I knew this guy didn’t really matter, but I was gutted anyway. ‘Why does one rejection reanimate all the others?’ Every stilted, awkward interaction with a guy bashed around in my head like a zombie – the ones at church who found me wanting and snubbed me, the ones in grad school who skittered away like droplets of mercury whenever ‘The Untouchable’ walked into a party. ‘Am I ever going to be the woman any of them want me to be? Am I ever going to be the woman I want me to be?’
Loneliness was the price I paid for being too feisty and un-wifey for the Mormon boys and too virginal for the non-Mormon ones. In 26 years of life, through college and my first job and my MBA program, no one had even wanted to hold my hand. I had been on less than a dozen dates and had no boyfriends. I’d been in New York for five months. Could I start a love life here?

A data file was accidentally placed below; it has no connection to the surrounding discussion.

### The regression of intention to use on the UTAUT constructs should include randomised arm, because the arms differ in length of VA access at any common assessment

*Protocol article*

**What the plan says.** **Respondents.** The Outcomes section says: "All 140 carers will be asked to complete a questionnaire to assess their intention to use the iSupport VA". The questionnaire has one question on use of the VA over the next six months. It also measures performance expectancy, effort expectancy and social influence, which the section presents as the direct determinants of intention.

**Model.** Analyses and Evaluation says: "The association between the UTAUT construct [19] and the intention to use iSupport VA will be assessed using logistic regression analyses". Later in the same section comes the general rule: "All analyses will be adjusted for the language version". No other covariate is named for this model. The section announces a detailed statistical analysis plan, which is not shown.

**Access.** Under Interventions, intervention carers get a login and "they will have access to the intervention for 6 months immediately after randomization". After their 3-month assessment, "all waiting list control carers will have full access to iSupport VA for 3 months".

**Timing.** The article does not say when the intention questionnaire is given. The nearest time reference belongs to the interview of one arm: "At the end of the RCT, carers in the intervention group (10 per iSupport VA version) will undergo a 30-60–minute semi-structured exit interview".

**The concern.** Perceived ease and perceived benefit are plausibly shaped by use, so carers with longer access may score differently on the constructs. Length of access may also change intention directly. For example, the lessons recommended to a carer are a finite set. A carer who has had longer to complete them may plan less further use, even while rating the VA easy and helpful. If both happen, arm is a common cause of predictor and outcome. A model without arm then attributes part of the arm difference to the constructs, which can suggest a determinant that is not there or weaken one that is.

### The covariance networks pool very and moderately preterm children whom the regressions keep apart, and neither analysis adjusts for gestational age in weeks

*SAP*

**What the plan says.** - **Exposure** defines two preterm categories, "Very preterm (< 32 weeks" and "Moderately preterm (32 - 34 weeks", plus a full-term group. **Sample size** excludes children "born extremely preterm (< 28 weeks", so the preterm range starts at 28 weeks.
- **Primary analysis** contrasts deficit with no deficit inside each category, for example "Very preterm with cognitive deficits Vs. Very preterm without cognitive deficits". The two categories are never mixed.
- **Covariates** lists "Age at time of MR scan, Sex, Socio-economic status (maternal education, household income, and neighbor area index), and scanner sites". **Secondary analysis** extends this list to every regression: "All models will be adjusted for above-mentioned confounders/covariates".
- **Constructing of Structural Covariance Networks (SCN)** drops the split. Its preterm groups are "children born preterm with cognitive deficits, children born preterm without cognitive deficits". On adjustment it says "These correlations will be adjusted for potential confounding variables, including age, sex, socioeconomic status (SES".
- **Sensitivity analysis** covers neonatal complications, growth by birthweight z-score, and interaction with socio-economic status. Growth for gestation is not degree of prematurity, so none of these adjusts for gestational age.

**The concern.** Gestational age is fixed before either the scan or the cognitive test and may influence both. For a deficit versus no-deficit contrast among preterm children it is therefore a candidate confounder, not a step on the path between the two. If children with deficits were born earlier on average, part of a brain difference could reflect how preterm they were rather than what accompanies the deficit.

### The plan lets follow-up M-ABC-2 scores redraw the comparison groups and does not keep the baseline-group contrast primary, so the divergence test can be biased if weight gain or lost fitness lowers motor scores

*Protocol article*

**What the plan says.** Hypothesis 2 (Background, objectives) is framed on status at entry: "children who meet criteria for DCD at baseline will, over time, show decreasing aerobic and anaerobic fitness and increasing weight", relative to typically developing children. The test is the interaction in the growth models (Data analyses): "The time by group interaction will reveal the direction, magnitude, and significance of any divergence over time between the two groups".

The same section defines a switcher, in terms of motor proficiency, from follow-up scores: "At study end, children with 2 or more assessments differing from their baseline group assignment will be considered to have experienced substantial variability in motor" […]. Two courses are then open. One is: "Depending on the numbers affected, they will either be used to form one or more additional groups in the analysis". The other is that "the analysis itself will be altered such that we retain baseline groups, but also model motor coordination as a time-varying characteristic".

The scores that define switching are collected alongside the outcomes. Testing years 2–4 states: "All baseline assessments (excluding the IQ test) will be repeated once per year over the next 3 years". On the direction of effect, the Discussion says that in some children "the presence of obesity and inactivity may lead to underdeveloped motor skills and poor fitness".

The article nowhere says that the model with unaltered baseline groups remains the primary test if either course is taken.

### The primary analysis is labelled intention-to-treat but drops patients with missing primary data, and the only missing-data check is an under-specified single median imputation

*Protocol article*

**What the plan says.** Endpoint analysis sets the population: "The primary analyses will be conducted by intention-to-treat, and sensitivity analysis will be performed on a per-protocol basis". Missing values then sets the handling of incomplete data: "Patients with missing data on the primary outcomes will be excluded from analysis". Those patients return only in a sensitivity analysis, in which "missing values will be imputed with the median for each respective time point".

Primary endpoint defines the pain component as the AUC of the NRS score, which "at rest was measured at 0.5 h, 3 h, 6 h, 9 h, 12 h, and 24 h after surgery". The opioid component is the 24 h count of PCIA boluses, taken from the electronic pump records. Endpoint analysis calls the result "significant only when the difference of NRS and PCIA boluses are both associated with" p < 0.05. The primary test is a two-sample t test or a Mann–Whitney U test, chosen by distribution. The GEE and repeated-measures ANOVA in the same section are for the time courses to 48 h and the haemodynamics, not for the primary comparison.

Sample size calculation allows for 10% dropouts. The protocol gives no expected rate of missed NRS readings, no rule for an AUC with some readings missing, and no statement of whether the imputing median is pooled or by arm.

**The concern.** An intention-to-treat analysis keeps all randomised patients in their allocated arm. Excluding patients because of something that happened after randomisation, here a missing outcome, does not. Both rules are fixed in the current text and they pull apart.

All I’d wanted with Peter was to be a normal girl, to be seen more than to be desired. But my plan failed. It was my fault for inviting him up. It was my fault he’d left in a huff because he didn’t get what he came for. I’d deluded myself into hoping I could kiss him a little, flirt with him a little, and that he’d be fine with a little, at least for a little while.
I took off my tasteful yet saucy pumps, plopped down on the still warm sofa, rubbed my stuck together toes and let myself sink into sadness. Like one of those fancy goldfish with huge eyes, puffy cheeks and a fluffy orange and black tail, I lived my life staring at the world outside of my bowl, trapped in my obvious and incurable separateness. My church friends said I had to stay in the bowl and find a goldfish like me. My not-church friends said I should throw the bowl away.